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Does Toronto Need A Night Mayor?

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Written by Amy Terrill, Executive Vice President at Music Canada.

Mayor John Tory may soon have some competition. A vote by Toronto's Economic Development Committee has sent Toronto staff off to study the potential addition of a night mayor into the city's cadre of public officials. This is just the latest in a series of decisions as Toronto endeavours to refine its image as a Music City and its interactions with actors in Toronto's internationally-recognized music scene.

So just what is a night mayor and does Toronto need one?

Amsterdam stakes the claim as the first city with a night mayor, which was originally established as a volunteer position in 2003. In 2012, Mirik Milan accepted the position and immediately established a not-for-profit in order to enhance the authority of the position.

The night mayor of Amsterdam is funded equally by a grant from the city and contributions from local night clubs. Milan insists this gives him the independence to advocate to City Hall but the confidence that there will always be an open door for him at the Mayor's office.

Not unlike Amsterdam, Toronto has a vibrant nightlife that occasionally comes into conflict with local residents.

The Amsterdam night mayor is dedicated to ensuring there is a dynamic nightlife, and to act as a bridge between the municipality, small nightlife businesses, and residents. Milan suggests that municipal governments are more likely to shut something down if it draws the ire of residents, whereas his office offers an opportunity for mediation and solutions. In his experience he has helped the municipality say "yes," rather than "no."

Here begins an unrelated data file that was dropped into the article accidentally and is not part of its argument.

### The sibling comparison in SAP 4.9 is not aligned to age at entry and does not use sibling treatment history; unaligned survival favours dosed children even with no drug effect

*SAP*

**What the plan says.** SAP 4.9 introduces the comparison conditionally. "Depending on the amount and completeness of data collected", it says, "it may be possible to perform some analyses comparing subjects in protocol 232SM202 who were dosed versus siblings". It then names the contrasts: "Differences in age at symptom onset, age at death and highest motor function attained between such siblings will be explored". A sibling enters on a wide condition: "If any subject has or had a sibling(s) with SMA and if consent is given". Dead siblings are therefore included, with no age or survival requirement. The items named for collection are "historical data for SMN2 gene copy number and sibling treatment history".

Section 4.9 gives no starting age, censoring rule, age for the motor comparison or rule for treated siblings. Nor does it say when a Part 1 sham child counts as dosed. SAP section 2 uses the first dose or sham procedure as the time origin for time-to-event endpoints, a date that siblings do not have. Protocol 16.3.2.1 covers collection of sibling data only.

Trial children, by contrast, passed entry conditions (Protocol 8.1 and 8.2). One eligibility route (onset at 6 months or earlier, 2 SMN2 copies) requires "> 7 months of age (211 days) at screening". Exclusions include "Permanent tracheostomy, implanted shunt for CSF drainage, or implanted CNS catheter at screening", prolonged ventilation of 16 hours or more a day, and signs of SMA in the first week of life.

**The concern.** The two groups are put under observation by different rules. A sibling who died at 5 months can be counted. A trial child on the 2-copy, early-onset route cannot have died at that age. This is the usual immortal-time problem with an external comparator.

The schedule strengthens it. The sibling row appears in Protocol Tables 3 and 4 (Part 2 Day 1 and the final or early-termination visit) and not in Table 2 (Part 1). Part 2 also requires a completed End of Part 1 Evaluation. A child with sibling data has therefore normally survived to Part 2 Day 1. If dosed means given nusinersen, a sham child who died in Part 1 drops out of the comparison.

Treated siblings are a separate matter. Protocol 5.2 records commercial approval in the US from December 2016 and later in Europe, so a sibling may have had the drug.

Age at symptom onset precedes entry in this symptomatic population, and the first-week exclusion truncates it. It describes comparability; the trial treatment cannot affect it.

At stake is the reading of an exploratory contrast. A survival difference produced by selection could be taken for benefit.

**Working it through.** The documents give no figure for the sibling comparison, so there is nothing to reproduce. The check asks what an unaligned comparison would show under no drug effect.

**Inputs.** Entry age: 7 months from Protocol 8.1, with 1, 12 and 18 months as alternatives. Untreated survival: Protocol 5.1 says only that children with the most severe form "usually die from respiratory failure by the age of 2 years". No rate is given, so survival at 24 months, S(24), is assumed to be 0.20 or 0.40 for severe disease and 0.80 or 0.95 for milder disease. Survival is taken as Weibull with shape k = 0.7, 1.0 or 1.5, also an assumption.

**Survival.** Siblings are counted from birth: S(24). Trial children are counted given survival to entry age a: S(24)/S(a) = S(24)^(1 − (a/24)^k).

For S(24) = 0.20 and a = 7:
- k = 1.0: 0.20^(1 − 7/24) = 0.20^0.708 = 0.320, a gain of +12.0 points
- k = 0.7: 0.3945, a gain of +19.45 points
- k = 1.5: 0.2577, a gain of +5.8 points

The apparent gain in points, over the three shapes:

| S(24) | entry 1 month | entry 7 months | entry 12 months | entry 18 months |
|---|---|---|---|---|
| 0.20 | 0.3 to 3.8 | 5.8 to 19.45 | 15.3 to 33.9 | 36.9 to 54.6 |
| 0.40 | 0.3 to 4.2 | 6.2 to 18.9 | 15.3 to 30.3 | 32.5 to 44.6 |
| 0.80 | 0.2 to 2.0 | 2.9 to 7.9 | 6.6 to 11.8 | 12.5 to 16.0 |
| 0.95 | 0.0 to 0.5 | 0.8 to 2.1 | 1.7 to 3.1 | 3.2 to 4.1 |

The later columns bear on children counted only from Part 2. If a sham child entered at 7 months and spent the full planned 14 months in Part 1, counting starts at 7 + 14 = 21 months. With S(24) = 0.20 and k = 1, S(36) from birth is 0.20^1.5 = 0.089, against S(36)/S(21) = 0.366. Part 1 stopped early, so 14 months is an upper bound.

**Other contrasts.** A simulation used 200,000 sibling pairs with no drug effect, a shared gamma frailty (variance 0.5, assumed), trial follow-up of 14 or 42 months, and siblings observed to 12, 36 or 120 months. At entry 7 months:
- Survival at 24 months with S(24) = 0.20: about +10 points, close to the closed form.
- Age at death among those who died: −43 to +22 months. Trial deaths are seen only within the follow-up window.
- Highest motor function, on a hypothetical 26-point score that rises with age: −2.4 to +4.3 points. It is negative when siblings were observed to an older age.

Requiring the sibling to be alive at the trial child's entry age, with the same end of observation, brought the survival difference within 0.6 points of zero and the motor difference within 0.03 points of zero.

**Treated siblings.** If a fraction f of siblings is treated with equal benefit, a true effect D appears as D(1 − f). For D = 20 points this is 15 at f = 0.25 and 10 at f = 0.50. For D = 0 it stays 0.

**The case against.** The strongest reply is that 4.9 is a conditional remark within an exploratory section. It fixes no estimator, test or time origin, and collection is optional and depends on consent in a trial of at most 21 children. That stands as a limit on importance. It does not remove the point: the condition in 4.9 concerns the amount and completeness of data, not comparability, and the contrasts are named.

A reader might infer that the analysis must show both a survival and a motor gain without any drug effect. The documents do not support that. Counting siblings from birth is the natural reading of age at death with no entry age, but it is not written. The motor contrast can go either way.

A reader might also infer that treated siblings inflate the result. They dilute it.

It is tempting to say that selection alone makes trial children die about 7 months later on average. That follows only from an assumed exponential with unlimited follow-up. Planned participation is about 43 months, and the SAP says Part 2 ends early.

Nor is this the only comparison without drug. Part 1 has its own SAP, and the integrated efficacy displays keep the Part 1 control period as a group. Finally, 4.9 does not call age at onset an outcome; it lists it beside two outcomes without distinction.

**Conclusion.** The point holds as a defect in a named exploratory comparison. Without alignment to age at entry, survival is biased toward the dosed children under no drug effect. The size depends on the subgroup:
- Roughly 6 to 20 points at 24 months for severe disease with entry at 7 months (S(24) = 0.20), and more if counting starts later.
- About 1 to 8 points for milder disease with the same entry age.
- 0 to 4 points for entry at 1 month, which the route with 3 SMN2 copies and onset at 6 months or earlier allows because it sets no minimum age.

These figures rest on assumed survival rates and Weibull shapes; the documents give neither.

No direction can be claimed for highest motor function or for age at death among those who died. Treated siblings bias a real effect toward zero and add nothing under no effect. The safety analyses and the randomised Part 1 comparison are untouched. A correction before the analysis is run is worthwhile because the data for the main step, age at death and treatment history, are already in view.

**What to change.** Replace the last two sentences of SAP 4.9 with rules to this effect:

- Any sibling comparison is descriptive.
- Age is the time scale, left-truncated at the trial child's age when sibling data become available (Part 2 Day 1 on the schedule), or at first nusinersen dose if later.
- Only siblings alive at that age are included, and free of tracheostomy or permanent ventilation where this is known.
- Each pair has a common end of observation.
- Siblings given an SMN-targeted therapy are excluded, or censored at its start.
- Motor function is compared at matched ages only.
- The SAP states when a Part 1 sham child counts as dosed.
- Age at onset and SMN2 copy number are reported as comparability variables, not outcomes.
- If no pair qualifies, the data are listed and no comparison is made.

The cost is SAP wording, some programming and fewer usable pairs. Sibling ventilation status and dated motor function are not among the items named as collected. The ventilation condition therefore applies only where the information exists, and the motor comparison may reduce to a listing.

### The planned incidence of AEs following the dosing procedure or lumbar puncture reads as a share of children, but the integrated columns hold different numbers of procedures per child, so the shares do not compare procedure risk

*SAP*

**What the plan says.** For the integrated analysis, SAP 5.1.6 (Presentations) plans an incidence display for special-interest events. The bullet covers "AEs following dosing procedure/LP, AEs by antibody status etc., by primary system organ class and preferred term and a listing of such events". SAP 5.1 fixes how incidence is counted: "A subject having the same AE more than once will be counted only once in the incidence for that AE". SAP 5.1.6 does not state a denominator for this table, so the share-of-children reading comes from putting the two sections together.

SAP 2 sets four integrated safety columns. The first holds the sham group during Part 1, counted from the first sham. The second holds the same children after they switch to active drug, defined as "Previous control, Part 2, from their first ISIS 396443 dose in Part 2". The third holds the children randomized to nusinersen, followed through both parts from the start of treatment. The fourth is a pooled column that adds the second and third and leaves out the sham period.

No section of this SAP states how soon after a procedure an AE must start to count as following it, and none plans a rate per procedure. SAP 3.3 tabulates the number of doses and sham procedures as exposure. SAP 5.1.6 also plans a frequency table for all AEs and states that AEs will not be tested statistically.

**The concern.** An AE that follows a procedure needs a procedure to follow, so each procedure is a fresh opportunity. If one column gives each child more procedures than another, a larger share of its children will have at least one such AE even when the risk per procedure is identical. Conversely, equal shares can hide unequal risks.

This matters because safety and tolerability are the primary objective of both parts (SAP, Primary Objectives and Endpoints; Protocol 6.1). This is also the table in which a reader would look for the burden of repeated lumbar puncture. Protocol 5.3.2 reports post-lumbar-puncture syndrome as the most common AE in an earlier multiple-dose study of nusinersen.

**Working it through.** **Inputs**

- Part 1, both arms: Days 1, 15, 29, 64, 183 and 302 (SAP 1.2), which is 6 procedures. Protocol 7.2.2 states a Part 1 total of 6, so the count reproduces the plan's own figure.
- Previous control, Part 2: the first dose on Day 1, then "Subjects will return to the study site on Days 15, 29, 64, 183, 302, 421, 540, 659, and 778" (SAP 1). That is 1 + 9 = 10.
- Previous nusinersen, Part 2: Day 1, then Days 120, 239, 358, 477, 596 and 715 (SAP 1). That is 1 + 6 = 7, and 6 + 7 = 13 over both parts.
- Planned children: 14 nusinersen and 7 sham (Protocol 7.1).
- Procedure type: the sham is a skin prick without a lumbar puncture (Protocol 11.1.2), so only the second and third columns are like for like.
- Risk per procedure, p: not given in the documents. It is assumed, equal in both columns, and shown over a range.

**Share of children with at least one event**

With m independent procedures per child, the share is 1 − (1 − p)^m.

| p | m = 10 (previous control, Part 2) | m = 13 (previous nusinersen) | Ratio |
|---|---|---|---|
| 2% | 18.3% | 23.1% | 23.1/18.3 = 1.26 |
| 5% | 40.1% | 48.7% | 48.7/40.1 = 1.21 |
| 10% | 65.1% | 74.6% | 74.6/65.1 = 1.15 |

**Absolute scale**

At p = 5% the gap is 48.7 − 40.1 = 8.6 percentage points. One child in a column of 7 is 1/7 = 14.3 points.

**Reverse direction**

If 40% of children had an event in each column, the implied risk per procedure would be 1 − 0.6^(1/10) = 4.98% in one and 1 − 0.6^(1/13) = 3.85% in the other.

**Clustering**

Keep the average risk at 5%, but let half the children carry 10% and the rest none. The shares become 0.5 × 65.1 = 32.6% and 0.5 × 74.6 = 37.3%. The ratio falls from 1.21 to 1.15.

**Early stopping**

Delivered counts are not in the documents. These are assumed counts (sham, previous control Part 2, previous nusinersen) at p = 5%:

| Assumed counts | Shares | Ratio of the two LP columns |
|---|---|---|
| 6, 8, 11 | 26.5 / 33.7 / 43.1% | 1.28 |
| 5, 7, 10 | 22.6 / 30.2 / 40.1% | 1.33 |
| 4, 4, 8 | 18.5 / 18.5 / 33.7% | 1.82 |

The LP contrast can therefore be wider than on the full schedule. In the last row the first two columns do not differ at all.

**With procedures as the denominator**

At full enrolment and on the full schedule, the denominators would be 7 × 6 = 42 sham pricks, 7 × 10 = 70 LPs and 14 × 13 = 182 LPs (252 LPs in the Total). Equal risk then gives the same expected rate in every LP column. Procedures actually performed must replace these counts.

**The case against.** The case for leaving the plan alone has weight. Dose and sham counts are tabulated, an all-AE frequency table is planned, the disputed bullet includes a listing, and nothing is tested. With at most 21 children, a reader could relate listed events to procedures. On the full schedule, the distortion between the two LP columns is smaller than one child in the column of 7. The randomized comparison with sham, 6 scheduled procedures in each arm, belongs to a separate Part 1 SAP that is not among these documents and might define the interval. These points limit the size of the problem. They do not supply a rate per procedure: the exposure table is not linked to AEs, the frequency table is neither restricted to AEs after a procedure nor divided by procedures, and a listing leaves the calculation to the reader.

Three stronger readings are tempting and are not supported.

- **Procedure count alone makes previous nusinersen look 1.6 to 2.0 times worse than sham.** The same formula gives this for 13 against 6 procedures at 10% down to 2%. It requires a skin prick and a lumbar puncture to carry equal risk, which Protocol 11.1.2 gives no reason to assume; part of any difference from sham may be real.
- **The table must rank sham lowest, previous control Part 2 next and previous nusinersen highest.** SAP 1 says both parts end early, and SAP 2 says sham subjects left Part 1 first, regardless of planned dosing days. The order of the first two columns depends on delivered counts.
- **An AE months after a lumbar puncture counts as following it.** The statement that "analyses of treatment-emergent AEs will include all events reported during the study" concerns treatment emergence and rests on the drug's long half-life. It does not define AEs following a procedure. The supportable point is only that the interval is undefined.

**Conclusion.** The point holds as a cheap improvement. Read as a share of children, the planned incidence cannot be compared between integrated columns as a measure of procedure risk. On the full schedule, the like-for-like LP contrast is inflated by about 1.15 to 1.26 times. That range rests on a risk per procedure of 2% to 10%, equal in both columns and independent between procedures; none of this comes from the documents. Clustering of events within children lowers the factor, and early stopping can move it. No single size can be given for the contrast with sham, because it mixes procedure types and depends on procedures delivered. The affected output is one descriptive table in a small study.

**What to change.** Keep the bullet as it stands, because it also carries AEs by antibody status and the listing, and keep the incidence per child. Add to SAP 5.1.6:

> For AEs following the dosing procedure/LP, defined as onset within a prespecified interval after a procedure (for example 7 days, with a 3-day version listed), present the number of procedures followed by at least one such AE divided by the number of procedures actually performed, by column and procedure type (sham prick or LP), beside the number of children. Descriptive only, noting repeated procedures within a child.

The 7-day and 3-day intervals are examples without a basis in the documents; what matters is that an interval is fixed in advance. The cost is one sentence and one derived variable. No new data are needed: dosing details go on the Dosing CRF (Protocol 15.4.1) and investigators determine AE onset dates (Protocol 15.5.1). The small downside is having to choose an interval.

Milan can recount numerous achievements: 24-hour licenses for venues outside of the core of the city thereby dispersing the crowds exiting nightclubs over a longer period of time reducing ill effects; greater use of multidisciplinary programming in venues which involves a larger cross-section of the community; and, a pilot project for the public square that employs many fan engagement tools that are normally seen at festivals.

Not unlike Amsterdam, Toronto has a vibrant nightlife that occasionally comes into conflict with local residents. But there are a few things distinguishing Toronto.

Firstly, Toronto has a Music Advisory Council (TMAC) populated by volunteers from the music community, including club owners, as well as six city councillors and two staff. TMAC provides advice to Toronto City Council through the Economic Development Committee. Among its responsibilities: to provide advice on "strategies and long term plans to enhance the attractiveness and competitiveness of Toronto for live music performances and sound recording", and "engaging the businesses and business associations, community organizations, individuals, and the public to engender support for the music industry."

Toronto has a comprehensive music strategy that was developed by TMAC and adopted by City Council. This strategy even describes the role of numerous departments in ensuring "a regulatory framework that allows a diverse range of music creators and businesses to flourish throughout Toronto."

And while TMAC is populated by volunteers who may not monitor issues full time like a night mayor, Toronto does have a full time Music Development Officer who actively acts as a mediator between the music community from whence he first came, and City Hall, his new office, as well as neighbourhood associations.

Together, TMAC and the Music Development Officer have the authority to connect City Hall to the music community and residents of Toronto, and to identify issues and solutions and bring them forward for legislative action. And it is worth noting that Mayor John Tory and several key members of Toronto's City Council have championed Toronto as a Music City and demonstrated an unwavering commitment to creating a music-friendly and musician-friendly environment.

A night mayor is certainly a growing trend, but with a many-layered approach already in place in Toronto, this may be a trend we can resist.

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